Congrats to Ugandan Donald Mugisha whose feature film project, The Boda Boda Thieves, was one of just 5 projects selected by the World Cinema Fund to receive production funding from its allotted $283,000 grant.
Donald’s project, which he will direct, received the largest chunk of the fund – $81,000, as Norway based Switch Films has signed on to produce.
The film’s synopsis reads:
When Goodman gets a job for his son Abel as driver of a motorbike taxi or “Boda-Boda”, he feels like things are possibly finally going his way, that is, until a gang of thieves robs Abel of his treasured motorbike. We follow Goodman and his son Abel on their quest through the city to find their “Boda Boda” and in the process gain an insider’s view of urban Africa, its underworld and the generation gap between urban migrants and their first generation children.
Sounds like a Ugandan take on the Italian neo-realist classic Bicycle Thieves, by Vittorio De Sica.
I’m in! :)
It’s not entirely clear if Mugisha has all the money he needs to proceed with production, though, I should add that, in June of this year, he was also one of 10 African filmmakers invited to pitch their feature projects earlier this year, at the third Africa Produce Co-Production Forum as part of the 8th Tarifa African Film Festival (FCAT) in Spain.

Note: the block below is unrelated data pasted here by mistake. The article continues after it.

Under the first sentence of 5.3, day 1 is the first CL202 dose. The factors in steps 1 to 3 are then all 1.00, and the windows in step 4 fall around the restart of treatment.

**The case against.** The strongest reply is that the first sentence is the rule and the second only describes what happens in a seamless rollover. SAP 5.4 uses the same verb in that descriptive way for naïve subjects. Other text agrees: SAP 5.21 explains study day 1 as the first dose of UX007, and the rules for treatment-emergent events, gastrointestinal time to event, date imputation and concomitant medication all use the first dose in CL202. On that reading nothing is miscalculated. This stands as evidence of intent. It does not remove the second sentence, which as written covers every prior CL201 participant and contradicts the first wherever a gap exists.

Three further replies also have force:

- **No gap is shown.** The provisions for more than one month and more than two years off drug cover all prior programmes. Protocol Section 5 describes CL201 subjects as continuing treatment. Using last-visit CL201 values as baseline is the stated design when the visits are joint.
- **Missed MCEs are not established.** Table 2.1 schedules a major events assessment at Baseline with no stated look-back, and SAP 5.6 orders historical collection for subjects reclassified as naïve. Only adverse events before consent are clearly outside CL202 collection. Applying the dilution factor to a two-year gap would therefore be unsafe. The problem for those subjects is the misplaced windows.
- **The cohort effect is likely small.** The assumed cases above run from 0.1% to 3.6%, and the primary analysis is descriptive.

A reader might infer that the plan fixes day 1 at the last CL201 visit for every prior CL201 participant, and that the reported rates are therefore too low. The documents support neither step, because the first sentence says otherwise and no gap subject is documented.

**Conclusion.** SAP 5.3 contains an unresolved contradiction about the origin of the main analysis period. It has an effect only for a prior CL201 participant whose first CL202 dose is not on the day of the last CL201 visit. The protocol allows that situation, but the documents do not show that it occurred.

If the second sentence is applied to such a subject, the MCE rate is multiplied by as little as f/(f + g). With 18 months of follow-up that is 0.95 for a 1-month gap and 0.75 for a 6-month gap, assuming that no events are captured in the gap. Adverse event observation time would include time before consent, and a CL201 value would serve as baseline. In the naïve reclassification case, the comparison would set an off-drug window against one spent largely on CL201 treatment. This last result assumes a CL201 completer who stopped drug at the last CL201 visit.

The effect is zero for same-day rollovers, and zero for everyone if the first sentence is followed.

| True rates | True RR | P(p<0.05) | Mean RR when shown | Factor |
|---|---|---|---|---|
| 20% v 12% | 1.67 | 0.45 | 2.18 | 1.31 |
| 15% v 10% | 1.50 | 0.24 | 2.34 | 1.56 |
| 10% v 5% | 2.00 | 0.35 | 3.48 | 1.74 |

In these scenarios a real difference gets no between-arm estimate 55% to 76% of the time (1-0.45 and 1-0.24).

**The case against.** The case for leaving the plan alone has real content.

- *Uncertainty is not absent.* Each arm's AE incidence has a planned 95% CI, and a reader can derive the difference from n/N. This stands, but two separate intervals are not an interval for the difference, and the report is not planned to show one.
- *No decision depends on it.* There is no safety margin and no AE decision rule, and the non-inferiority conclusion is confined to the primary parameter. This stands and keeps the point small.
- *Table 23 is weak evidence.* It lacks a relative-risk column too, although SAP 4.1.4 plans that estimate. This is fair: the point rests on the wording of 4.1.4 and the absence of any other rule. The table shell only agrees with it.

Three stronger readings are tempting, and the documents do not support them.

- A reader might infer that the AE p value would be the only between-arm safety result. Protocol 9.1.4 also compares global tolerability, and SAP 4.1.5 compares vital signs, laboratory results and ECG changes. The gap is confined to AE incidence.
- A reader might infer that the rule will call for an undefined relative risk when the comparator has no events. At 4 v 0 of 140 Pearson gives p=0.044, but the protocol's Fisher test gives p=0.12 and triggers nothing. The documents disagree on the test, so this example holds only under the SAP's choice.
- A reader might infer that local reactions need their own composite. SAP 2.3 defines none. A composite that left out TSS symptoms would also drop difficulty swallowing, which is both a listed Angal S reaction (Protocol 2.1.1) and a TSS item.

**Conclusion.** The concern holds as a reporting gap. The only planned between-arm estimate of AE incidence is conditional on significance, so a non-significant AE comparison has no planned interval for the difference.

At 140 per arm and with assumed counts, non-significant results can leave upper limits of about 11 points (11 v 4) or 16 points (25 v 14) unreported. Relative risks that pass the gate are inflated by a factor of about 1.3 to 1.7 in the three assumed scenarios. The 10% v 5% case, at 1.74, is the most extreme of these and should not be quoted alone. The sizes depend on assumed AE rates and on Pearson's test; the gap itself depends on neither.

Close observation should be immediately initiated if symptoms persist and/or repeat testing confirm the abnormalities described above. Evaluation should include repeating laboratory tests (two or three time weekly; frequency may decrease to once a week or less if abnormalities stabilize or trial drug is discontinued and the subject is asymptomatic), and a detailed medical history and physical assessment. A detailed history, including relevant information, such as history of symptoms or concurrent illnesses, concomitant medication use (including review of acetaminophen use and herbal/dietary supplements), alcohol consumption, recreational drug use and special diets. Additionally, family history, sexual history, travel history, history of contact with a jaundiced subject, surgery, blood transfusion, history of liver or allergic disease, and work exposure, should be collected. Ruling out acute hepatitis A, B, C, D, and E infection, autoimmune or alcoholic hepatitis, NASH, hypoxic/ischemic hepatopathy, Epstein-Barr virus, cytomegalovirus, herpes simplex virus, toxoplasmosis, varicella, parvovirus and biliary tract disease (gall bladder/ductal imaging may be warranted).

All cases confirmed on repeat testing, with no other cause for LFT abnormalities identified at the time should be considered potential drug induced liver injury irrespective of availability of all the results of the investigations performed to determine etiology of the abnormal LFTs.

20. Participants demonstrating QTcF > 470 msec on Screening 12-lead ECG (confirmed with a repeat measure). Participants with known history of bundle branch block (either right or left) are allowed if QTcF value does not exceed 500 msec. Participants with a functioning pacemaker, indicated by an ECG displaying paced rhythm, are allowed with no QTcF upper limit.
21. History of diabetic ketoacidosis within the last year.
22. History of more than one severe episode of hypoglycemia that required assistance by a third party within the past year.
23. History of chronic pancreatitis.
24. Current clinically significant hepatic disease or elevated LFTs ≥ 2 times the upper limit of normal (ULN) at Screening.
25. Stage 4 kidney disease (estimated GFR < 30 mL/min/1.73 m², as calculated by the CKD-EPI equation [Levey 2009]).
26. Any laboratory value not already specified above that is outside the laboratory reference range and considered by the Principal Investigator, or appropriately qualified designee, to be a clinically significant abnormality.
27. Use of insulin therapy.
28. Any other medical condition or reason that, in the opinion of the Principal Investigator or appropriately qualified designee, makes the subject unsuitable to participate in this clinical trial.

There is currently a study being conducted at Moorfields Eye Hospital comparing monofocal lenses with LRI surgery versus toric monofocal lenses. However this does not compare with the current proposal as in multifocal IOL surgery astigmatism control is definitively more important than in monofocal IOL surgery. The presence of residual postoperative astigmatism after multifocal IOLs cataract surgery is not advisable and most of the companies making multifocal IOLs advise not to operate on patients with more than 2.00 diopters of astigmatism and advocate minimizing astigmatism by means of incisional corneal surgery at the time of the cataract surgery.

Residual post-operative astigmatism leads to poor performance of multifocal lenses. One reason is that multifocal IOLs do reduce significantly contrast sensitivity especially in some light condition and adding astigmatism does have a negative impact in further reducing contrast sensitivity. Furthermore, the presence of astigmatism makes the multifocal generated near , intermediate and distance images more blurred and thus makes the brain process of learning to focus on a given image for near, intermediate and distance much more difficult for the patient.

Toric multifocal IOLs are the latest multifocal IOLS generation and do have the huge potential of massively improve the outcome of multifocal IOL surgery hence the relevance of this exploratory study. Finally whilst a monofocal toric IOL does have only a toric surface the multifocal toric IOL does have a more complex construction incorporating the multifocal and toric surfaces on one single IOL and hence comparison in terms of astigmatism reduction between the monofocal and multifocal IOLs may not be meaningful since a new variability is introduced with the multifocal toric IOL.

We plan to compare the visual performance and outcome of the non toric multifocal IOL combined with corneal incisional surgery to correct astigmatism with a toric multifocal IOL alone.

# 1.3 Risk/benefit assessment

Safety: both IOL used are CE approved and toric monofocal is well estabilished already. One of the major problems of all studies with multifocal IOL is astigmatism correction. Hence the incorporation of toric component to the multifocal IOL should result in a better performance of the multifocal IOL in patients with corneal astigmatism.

I’m not certain what came of that pitch session, and if he received any funding from it.
I read that his budget is 390,000 Euros (about $525,000). Not sure how much of that is raised.
Regardless, it looks like Donald Mugisha is a name we’ll be tracking closely from here on, as well as his feature film project, The Boda Boda Thieves, which I should note is actually his 3rd. I’m sorry to say that I’m not at all familiar with the man’s work, so, as soon as I publish this entry, I’ll be off to do some research; my findings, upon my return.
This could very be 2012/2013’s Viva Riva – another film which benefited from international co-production resources (Congolese, French, Belgian and South African, funded by Canal Plus and Belgium’s Film Fund).
But watch this 12-minute interview with Donald done earlier this year at Tarifa, as he discussed his project, as well as filmmaking in his native Uganda, financing, distribution, and more. It’s worth a look.